Steam algorithm changes are “killing indie gaming” according to one developer affected by a recent change in the way that Steam recommendations work. Valve has been hard at work figuring out a new way to decide which games get shown to potential customers, and it seems that a number of indie developers have been caught in the crossfire.
“Apparently Steam is now way less likely to promote unreleased titles,” read a tweet by Thomas Altenburger of Flying Oak Games, an indie developer that is currently working on a roguelite platformer called ScourgeBringer. “Most unreleased games got their visibility down, while games already performing or close to release got a good bump.”
According to Mr. Altenburger, they saw a 50% increase on wishlist adds for the day on August 29, 2019. At this point in time, the Steam algorithm changes were only being tested with 5% of the service’s userbase. Thomas says that it’s entirely possible that this bump may have been from the Gamescom crowd.
As soon as the new Steam algorithm changes launched, a distressing trend had emerged: Wishlist adds declined by 66%. Flying Oak Games are far from the only people affected.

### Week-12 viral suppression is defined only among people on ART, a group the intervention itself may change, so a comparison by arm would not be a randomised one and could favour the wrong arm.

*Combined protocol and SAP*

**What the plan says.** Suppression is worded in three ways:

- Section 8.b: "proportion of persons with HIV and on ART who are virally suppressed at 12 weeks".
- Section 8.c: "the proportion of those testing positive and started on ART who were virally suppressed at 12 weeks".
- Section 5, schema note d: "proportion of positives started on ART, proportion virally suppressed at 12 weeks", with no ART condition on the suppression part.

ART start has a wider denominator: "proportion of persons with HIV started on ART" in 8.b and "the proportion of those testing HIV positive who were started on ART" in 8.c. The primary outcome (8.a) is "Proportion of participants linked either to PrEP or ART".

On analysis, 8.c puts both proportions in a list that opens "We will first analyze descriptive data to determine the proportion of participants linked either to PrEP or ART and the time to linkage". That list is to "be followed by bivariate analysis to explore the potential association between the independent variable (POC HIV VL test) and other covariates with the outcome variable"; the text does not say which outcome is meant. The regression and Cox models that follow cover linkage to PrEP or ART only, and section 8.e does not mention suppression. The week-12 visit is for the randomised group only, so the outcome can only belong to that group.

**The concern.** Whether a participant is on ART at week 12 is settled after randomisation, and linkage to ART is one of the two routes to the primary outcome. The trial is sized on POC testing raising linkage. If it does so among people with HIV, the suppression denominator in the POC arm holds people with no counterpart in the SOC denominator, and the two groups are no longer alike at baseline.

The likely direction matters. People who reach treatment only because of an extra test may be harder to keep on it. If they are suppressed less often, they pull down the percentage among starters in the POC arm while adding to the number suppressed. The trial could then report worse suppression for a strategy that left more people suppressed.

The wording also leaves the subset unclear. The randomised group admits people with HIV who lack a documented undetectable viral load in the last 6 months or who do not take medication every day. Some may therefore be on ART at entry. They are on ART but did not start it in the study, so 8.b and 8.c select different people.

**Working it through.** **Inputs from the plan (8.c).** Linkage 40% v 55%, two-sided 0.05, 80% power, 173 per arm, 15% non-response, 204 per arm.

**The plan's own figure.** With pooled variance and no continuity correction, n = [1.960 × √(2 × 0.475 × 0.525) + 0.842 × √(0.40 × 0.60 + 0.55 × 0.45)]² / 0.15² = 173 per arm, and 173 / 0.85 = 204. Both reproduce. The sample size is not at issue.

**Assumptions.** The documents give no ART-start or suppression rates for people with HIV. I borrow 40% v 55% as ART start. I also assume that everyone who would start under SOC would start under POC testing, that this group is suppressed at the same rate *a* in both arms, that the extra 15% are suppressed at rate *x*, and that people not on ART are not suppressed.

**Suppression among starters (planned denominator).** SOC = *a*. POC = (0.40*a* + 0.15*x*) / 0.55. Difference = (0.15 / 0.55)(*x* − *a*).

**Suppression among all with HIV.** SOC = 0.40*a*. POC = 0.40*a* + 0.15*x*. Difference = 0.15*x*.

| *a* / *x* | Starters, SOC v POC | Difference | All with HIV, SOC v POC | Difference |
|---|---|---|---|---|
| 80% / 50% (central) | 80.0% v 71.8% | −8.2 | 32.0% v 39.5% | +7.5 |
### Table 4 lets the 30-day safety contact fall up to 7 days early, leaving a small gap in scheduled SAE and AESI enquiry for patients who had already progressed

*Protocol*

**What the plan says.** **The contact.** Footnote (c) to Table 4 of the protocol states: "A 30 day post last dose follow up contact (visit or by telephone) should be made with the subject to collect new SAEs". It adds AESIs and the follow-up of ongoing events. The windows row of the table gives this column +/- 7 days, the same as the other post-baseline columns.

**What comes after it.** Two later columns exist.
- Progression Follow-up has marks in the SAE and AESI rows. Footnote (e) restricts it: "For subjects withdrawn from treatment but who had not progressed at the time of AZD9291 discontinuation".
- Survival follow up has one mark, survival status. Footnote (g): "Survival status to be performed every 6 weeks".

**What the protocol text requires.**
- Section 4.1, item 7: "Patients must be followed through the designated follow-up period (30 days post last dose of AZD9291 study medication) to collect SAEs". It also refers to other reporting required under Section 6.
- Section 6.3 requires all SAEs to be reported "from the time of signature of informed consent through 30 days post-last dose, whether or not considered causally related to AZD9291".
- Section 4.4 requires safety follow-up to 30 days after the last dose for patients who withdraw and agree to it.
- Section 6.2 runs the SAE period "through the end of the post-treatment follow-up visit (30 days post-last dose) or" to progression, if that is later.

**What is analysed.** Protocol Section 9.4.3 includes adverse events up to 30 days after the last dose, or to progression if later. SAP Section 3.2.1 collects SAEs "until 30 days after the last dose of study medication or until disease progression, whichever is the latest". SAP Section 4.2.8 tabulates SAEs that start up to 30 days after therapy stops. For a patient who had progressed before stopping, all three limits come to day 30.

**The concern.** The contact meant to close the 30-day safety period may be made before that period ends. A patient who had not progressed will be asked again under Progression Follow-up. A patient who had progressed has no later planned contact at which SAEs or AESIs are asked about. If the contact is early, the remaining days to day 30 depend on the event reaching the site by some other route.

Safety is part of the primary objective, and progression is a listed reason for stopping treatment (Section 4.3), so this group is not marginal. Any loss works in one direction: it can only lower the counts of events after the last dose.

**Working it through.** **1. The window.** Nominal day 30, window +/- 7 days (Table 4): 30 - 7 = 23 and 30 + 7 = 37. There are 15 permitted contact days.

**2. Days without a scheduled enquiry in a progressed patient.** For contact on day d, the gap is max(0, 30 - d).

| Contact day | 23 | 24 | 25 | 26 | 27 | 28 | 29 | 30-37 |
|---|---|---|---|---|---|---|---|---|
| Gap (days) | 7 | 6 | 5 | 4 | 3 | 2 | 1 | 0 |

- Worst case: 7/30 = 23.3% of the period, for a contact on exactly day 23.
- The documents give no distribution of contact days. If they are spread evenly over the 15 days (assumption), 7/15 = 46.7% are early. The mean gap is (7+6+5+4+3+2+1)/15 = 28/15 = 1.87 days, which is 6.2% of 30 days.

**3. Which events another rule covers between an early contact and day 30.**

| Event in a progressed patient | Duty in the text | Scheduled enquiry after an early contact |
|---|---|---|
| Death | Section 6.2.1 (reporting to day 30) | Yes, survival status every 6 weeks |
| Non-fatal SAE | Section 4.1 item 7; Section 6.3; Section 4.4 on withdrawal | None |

Thank you @steam_games for killing indie gaming.
— Unbound Worlds Apart (@UnboundTheGame) September 13, 2019
Alien Pixel Studios (developer of Unbound: Worlds Apart) tweeted out an image of their wishlist stats, showing a sharp decline in wishlist adds after the algorithm change went live. Several other developers in these two Twitter threads are reporting drops ranging from 30%–60% after the change was made.
As one Twitter commenter suggested, the fact that these are unreleased games may be affecting things. While I personally add plenty of unreleased stuff to my wishlist, some customers may be simply disinterested in games that are not out yet. This information would have been factored into the changes, ultimately affecting the wishlist stats of developers who have games in development.
Steam wishlist stats may seem unimportant to the layperson, but this particular metric is a good measure of a game’s potential future success. With wishlist adds reportedly ranging from 30%–60%, indie devs may be up for a rough time on Steam in the near future.